Summer page-turners for homebound days


Summertime certainly looks different this year, but the joy of curling up with an excellent book hasn’t changed. Whether you want to forget the madness of the pandemic, or you’re just looking to get away from Netflix, these intoxicating summer page-turners offer an easy escape.

Queenie, Candace Carty-Williams (2019)

Ah, heartache. In Carty-William’s hilarious Queenie, a twenty-something London-based journalist is reeling from a wrenching breakup. Recovery is rough, and Queenie’s journey is ripe with poor decision-making, embarrassing antics, and funny misadventures that might hit a little too close to home. Told in alternating timelines between Queenie’s post-breakup life, and slices from the relationship’s past, you’ll be rooting for this quirky, lovable character to find happiness once and for all.

Maine,  J. Courtney Sullivan (2011)

No one writes a smart beach read like J. Courtney Sullivan. Maine is Sullivan’s second novel, and it’s a juicy romp. A gripping story set on coastal Maine, Sullivan gives an ample helping of family drama served to you like oysters on the half shell. For the Kelleher women, a family beach house in Maine is the symbol of idyllic summer. But during a month at the cottage in June, tensions fly as three generations of women rub against each other to ignite a satisfying fire.

Wonder Boys, Michael Chabon (1995)

Ever get blocked? That’s the trouble with Grady Tripp, a professor and former literary success who’s writing a really terrible novel. Between Grady’s adulterous relationship, a student who doesn’t make her desires unknown, and the future literary star, James Leer, who threatens Grady’s ego, things are more than our hero of Wonder Boys can handle. The novel is a quick, addictive trip down the rabbit hole of being stuck in limbo, and the incredible liberation of getting out.

Little Fires Everywhere, Celeste Ng (2017)

Before you binge the series, or even if you already have, Celeste Ng’s gripping mystery is the perfect summer read. Set in a fictionalized version of real-life Shaker Heights, Ohio, Little Fires Everywhere opens with an act of arson, hence the title. As her house burns down, Mrs. Richardson and her family stand in their pajamas, watching it smolder to ashes. Who has done this despicable act, and why? A saturating examination of the town’s residents unravels twists and turns to arrive at the novel’s conclusion.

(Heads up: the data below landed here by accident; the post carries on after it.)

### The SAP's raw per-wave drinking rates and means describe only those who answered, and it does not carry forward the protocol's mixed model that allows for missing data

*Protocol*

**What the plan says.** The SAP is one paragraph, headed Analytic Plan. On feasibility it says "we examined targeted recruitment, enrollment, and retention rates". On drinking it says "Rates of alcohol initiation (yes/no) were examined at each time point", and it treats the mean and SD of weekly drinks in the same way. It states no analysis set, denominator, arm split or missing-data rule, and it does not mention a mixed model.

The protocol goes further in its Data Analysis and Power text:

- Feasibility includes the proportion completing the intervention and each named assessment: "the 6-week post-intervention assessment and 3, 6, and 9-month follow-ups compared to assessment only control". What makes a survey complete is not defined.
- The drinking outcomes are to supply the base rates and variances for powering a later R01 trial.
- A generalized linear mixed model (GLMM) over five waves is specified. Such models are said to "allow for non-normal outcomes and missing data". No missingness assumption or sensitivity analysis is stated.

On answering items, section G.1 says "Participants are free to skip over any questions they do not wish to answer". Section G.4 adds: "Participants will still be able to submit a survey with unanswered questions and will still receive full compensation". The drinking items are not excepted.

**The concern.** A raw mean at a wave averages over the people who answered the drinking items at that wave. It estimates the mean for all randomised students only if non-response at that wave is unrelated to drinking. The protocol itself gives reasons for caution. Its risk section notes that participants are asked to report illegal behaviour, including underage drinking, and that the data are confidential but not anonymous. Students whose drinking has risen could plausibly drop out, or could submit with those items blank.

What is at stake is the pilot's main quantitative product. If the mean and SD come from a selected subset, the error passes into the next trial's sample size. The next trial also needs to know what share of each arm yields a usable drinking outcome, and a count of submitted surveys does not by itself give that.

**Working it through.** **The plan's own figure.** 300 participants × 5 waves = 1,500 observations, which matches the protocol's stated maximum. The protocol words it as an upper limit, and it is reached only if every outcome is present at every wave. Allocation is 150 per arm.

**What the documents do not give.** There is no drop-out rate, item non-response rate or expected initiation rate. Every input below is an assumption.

The Clasp, Sloane Crosley (2015)

New York’s funniest essayist Sloane Crosley has written a smart, suck-you-in novel that will, of course, make you laugh. The Clasp is a modern twist of Guy de Maupassant’s classic short story, “The Necklace.” Crosley has refashioned the story into an international caper filled with love triangles, jewelry, and pithy dialogue. Combined with Crosley’s razor-sharp wit, these hijinks make for a fun ride you won’t want to end.

Why Fish Don’t Exist (2020), Lulu Miller

Is this a coming of age memoir about an NPR producer? Is it a non-fiction account of a mad scientist? The answer is yes. Lulu Miller’s non-fiction debut, Why Fish Don’t Exist, charts the life of scientist David Starr Jordan, who discovered one-fifth of the world’s fish population. Starr Jordan was a regular genius, with an irregular, dark agenda. As Miller unravels the plight of Starr Jordan, she sorts through the mess of her own broken-hearted depression to both find happiness and the meaning of life. And yes, it involves fish. This quirky, fast, engrossing read will have you smiling by the twist ending.

Private Citizens, Tommy Tulathimutte (2016)

Craving satire? Here’s your salve. Tulathimutte’s debut novel begins in 2007 when four twenty-something Stanford grads take a beach trip for their friend Will’s birthday. The novel then diverges into alternating segments centered on each of the four ultra-millennial characters who unravel into more than a generational stereotype. Told with fresh, rich prose, Private Citizens is the perfect tongue-in-cheek literary vacation to examine post-collegiate life.

Outline, Rachel Cusk (2014)

This modern classic put Rachel Cusk on everyone’s must-read lists. If you haven’t read Cusk yet, this is a great place to start. Her prose is sparse, compelling, and completely addictive. The slim novel unfolds in ten confessional, frank conversations, highlighting the narrator’s uncanny personality trait that entices her companions to open up and divulge the most intimate anecdotes in their lives. Outline is the first in a trilogy, so once you slide through this book, don’t worry, more awaits with Kudos and Transit.

Such a Fun Age, Kiley Reid (2019)

While you might be pining for the days of bringing in a babysitter for a night out, Kiley Reid’s Such a Fun Age reminds you that it’s not all fun and games. Short on cash, Emira takes a babysitting gig while she sorts out her future. Sounds innocent enough, but when Emira, a young Black woman, is racially profiled while watching her client’s child at the grocery store, things spiral out of control as the mother becomes unhinged. Reid’s humor and ability to move the scenes forward make this book an absorbing comic tragedy about race in America today.

Prep, Curtis Sittenfeld (2005)

Get lost in popped collars and khakis with Curtis Sittenfeld’s first novel. This absorbing read follows Lee, a girl from South Bend, Indiana, who’s thrust into an elitist world. As Lee navigates this new flavor of adolescence, she encounters classism, false friendships, and teaches one friend that all-important, coming-of-age accomplishment: riding a bike. The four-year span of Prep takes Lee from a good Midwestern girl to a young woman who will break the rules for a cute crush. Sittenfeld’s funny, smart prose keeps you reading all day long.

3 Responses

  1. Ed Throckmorton -

    ?Fictionalized? Shaker Heights, Ohio? – Shaker Heights is a real place in Ohio.


Leave a Reply

  • (will not be published)